The bait gene was subcloned into the GAL4 DNA-binding fusion vector pGBKT7. The DNA-binding construct (pGBKT7-ORF1) and various plasmids were cotransformed into yeast strain AH109. The yeast strains could grow normally on the SD-TL plate, while only the positive control could grow on the SD-TLHA plate. As the negative control, six colonies randomly selected from pGBKT7-ORF1 and pGADT7 co-transformants could not grow on the SD-TLHA plate, and the lacZ test results were the same as those of the negative control. Thus, autoactivation of the P1 ORF1 bait clone was excluded (Fig. 2).

Fig. 2
figure 2

Detection of self-activation of the bait protein. The AH109 yeast cells that were cotransformed with pGADT7 and pGBKT7-ORF1, pGADT7-LargeT and pGBKT7-p53 (as a positive control), pGADT7-LargeT and pGBKT7-laminC (as a negative control), were plated on SD-TL and SD-TLHA medium for the auto activation test. Yeast co-transfected with plasmids pGADT7 and pGBKT7-ORF1 cannot grow on SD-TLHA medium and did not turn blue in the β-galactosidase assay, indicating that pGBKT7-ORF1 does not autonomously activate the reporter genes in yeast cells without a prey protein. The images were cropped, and full-length images are included in Supplementary Fig. 2a to 2c

Screening of P1 Cap-interacting proteins

A cDNA library from the pancreas of a healthy pig was used in a yeast two-hybrid assay to screen cellular proteins that interact with the Cap of the P1 virus. P1 Cap was used as a bait protein to screen approximately 1 × 107 cDNA library clones. A total number of 20 primary positive clones grew. The 20 initial positive clones grown on the SD-TL plates were diluted with sterile water and inoculated into SD-TL and SD-TLHA plates, and cultured at 30 °C for 3–4 days to exclude false-positive clones. The AH109 strain could not synthesize His and adenine (Ade), and it is therefore unable to grow on a medium lacking either of the two essential amino acids. Only when bait and prey proteins interact, Gal4-responsive His3 and Ade2 expression allows the cell to biosynthesize His3 and Ade2 and grow on –His–Ade minimal medium. Finally, 13 true interacting clones (clones 1–5, 7, 10–12, 16–18, and 20) representing 5 genes (clones 1, 2, 4, 5, 12, 17; clones 3, 11; clones 7, 18, 20; clone 10; and clone 16) were identified through screening, sequenced and analyzed by a BLAST search for homology to porcine proteins (Fig. 3). Prey plasmids encoding five putative interacting partners were retransformed into yeast strain AH109 with the bait plasmid pGBKT7-ORF1 to verify the interaction. Transformed colonies growth on SD-TL and SD-TLHA plates and growth of blue colonies expressing LacZ demonstrated physical interactions between the encoded proteins, and five positive clones (clones 1, 3, 10, 16, and 18) were identified by retransformation in yeast (Fig. 4). Five cellular proteins interacted with the P1 Cap: the endonuclease/exonuclease/phosphatase family protein (EEP); a guanine nucleotide dissociation stimulator of Ral protein (Ral GDS); the bcl-2-like protein 12; the carbamoyl-phosphate synthase 1(CPS1). Another clone did not show any indicative similarity with any known protein by BLAST searches (Table 1).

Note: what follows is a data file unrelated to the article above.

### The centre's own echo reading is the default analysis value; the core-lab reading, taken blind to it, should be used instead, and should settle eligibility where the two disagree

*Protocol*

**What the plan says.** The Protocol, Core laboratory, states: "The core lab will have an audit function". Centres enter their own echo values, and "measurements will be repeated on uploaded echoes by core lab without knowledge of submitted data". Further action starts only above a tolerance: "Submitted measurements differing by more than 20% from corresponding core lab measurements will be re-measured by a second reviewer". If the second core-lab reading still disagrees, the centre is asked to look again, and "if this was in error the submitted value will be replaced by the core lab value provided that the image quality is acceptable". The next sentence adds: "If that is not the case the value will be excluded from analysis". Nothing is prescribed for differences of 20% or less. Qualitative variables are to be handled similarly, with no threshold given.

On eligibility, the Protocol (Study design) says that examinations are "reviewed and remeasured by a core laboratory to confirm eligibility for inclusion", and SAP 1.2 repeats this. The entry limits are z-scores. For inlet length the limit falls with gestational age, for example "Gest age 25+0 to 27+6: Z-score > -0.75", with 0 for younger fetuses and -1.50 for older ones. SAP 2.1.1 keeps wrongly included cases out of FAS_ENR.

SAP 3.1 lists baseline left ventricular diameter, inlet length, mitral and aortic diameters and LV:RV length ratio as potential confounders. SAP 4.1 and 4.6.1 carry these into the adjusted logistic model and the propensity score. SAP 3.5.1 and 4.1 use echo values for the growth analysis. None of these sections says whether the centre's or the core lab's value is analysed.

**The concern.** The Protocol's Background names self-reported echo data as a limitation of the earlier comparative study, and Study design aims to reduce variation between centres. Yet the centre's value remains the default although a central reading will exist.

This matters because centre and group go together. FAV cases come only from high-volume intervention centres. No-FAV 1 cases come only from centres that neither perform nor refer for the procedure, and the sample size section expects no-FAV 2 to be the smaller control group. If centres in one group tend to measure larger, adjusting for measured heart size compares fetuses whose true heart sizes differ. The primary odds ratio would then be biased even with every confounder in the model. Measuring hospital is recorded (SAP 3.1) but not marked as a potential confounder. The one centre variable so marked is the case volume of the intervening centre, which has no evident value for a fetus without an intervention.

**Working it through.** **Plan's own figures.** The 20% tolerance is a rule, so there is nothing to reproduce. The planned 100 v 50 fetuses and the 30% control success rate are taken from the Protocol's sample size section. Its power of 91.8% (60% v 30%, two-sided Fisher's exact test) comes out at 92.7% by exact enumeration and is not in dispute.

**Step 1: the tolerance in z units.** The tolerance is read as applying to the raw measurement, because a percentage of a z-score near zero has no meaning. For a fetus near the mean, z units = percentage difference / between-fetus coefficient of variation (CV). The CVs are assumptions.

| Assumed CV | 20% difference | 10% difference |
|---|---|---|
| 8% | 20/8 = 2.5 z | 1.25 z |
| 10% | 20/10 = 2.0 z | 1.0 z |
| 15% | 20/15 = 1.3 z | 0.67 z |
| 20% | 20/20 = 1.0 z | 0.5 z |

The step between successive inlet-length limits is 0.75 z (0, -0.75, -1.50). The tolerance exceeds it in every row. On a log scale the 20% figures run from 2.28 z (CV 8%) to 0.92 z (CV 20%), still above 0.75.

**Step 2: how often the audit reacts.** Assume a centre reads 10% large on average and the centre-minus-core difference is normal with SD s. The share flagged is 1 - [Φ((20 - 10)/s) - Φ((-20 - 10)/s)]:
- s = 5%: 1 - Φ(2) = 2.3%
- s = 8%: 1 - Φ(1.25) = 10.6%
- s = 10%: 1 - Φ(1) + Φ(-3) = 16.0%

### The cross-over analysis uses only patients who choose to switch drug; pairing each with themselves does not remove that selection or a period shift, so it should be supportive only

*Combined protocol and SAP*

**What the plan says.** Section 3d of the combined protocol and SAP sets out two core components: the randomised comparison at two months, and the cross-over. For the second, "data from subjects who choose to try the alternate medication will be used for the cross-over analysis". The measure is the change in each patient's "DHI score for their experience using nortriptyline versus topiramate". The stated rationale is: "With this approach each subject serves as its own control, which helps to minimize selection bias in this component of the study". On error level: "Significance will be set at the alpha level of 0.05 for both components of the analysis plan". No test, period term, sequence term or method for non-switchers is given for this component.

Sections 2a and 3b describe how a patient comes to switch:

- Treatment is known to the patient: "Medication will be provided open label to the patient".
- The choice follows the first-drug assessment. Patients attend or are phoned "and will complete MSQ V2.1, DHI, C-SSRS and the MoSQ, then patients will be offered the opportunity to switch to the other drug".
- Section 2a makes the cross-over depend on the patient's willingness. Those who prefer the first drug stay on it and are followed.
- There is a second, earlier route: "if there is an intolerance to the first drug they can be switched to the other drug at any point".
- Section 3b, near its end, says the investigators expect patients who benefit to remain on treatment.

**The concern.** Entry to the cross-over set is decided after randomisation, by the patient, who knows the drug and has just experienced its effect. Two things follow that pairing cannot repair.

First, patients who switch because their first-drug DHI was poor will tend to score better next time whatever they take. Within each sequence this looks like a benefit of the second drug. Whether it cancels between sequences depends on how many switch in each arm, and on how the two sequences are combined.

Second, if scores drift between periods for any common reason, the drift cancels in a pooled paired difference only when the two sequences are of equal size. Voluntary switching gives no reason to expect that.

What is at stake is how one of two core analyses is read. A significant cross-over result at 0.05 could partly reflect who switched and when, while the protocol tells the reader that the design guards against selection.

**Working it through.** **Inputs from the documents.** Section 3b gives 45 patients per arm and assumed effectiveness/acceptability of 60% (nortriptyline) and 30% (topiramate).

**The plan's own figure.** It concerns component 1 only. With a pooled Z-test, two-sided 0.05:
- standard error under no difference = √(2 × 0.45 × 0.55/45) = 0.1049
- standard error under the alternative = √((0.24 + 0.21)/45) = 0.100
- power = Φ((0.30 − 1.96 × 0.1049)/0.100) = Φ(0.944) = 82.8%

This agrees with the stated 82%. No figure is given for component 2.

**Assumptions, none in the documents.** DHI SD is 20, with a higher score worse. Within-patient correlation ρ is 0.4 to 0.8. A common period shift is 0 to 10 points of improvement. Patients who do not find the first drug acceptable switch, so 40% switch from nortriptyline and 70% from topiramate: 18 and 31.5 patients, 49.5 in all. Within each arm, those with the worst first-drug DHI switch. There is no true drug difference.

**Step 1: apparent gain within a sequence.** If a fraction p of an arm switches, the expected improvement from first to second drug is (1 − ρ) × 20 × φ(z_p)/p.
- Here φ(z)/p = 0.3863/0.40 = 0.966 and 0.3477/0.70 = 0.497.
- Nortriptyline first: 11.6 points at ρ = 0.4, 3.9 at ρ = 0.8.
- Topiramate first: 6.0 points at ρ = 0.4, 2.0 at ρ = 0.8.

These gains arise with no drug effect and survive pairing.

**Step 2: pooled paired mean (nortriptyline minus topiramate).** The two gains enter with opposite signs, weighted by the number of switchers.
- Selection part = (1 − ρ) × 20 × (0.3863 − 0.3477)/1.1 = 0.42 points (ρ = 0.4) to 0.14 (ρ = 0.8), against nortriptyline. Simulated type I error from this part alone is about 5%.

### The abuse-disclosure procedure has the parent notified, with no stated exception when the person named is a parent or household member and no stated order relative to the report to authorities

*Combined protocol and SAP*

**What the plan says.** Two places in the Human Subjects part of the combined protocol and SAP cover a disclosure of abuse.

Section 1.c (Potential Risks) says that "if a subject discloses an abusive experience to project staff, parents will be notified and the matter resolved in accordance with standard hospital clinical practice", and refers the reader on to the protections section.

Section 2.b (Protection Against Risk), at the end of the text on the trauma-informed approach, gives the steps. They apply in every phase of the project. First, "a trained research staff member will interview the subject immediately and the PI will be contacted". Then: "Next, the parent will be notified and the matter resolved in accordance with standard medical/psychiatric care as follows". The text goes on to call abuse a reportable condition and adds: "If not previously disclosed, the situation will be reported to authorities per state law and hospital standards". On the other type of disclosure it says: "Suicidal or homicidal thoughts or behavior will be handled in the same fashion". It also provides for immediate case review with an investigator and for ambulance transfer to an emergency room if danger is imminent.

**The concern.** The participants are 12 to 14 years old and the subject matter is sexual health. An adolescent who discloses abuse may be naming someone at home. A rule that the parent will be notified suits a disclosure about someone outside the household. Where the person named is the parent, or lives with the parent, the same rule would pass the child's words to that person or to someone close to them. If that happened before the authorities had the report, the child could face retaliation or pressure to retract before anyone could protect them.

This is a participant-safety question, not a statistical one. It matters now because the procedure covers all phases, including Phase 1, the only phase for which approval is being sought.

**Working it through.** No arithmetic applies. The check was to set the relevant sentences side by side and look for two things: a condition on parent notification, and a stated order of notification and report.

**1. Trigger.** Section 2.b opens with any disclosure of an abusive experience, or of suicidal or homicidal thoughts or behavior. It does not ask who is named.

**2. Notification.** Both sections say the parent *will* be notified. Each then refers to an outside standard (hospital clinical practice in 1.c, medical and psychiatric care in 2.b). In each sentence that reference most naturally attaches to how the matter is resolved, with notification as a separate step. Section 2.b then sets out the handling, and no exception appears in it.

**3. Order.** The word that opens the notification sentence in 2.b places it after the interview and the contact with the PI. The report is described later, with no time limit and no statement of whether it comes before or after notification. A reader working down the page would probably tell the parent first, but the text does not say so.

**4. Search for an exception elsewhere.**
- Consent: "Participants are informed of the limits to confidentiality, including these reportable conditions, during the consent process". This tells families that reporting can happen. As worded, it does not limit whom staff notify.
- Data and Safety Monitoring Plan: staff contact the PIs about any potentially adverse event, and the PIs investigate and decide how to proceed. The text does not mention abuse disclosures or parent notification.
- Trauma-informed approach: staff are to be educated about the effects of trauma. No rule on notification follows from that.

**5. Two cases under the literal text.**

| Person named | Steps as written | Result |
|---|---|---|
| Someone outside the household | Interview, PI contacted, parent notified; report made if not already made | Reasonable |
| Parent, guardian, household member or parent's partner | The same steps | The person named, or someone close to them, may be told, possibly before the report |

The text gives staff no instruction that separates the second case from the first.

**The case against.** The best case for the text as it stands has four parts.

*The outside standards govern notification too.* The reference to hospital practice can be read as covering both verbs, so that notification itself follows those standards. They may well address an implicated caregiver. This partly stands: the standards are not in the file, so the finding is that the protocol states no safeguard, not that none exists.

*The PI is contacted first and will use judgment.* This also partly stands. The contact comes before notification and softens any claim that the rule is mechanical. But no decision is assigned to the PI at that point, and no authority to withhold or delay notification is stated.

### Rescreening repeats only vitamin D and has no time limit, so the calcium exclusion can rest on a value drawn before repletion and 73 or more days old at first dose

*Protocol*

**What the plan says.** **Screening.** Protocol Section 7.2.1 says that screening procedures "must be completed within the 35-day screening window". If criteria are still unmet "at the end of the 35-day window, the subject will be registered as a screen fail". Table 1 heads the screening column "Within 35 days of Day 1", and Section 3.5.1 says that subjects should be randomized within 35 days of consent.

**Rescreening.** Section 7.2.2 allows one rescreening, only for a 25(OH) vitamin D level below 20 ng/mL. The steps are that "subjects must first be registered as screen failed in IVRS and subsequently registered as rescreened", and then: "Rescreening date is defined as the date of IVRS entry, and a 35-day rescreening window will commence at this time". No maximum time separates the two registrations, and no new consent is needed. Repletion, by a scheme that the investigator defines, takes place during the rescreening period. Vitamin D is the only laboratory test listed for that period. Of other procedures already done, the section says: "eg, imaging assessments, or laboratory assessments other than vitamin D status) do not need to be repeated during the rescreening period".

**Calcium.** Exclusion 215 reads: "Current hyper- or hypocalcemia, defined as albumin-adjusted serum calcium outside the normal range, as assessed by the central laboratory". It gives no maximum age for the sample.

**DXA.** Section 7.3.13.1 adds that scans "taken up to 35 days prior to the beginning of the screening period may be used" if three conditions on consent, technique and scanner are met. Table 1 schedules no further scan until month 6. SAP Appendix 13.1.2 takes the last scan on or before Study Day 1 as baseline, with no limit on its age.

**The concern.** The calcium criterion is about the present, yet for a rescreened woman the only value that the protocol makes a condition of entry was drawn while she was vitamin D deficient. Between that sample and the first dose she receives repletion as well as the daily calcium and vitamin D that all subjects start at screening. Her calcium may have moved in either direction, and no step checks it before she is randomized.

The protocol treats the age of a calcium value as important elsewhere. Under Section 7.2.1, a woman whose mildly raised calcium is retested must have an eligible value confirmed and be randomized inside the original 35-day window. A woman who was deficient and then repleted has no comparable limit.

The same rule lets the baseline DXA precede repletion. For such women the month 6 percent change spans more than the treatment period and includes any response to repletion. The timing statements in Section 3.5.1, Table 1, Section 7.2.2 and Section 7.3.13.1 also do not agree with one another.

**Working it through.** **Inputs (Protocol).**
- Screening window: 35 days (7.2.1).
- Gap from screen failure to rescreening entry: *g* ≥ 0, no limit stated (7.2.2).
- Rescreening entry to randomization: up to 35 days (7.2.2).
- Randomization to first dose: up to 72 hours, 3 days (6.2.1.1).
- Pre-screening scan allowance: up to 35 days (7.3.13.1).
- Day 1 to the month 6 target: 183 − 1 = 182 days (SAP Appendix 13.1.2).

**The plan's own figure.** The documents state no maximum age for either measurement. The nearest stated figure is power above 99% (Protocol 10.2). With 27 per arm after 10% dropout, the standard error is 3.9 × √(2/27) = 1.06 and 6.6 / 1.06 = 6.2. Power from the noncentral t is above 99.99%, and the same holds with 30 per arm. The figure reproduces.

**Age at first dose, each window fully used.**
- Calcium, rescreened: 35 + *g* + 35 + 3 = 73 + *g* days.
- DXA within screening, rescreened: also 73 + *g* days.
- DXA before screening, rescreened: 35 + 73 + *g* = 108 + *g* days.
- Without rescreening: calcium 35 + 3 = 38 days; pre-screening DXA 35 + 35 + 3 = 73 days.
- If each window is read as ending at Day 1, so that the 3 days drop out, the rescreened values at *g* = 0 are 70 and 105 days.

Table 1 Identified cDNA clones coding for P1 Cap-interacting proteins
Fig. 3
figure 3

Yeast two-hybrid assay with P1 Cap gene products. The 20 initial positive clones (1 to 20) were inoculated into SD-TL and SD-TLHA medium and analyzed for lacZ reporter gene expression. The 13 clones (1–5, 7, 10–12, 16–18, and 20) can grow on SD-TLHA medium and turn blue in the β-galactosidase assay, indicating that these clones are real positive clones

Fig. 4
figure 4

Retransformation validation of representative five host genes interacting with P1 Cap gene products in yeast two-hybrid system. The five clones (1, 3, 10, 16, and 18) were inoculated into SD-TL and SD-TLHA medium plates and analyzed for lacZ expression. The five clones that grew on SD-TLHA medium and turned blue in the yeast were positive. The images were cropped, and full-length images are included in Supplementary Fig. 4a to 4c

Confirming the interaction by Co-IP

Co-IP was used to verify the physical interaction between P1 Cap and the cellular target protein (Ral GDS). Here, the interaction between P1 ORF1 and a selected host protein Ral GDS was studied in 293T cells. The ORF1 and Ral GDS genes were inserted into the eukaryotic expression vector pCDNA3.1. A specific co-immunoprecipitation of His-ORF1 and Flag-Ral GDS was observed with either anti-His antibody or anti-Flag antibody (Fig. 5). The results showed that the cellular protein Ral GDS functionally interacts with P1 Cap.